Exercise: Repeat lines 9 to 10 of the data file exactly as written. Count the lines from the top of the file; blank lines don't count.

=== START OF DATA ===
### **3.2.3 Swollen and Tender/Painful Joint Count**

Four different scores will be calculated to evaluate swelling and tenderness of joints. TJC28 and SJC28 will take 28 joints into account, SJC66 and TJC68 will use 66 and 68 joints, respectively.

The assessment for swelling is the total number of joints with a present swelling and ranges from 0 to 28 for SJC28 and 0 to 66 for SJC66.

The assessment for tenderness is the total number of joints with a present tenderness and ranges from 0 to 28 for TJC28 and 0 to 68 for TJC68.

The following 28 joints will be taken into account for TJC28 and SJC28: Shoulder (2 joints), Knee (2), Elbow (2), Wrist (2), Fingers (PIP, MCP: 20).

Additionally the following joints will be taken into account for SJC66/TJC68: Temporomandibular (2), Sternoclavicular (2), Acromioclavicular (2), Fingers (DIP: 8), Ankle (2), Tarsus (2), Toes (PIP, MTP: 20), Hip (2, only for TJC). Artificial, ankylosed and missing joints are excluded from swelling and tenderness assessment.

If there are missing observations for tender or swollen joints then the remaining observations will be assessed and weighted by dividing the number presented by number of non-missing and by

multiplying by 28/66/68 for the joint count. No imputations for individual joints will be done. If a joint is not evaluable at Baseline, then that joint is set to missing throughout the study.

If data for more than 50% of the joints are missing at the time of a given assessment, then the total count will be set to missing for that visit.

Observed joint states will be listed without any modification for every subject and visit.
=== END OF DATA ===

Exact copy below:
If data for more than 50% of the joints are missing at the time of a given assessment, then the total count will be set to missing for that visit.

Observed joint states will be listed without any modification for every subject and visit.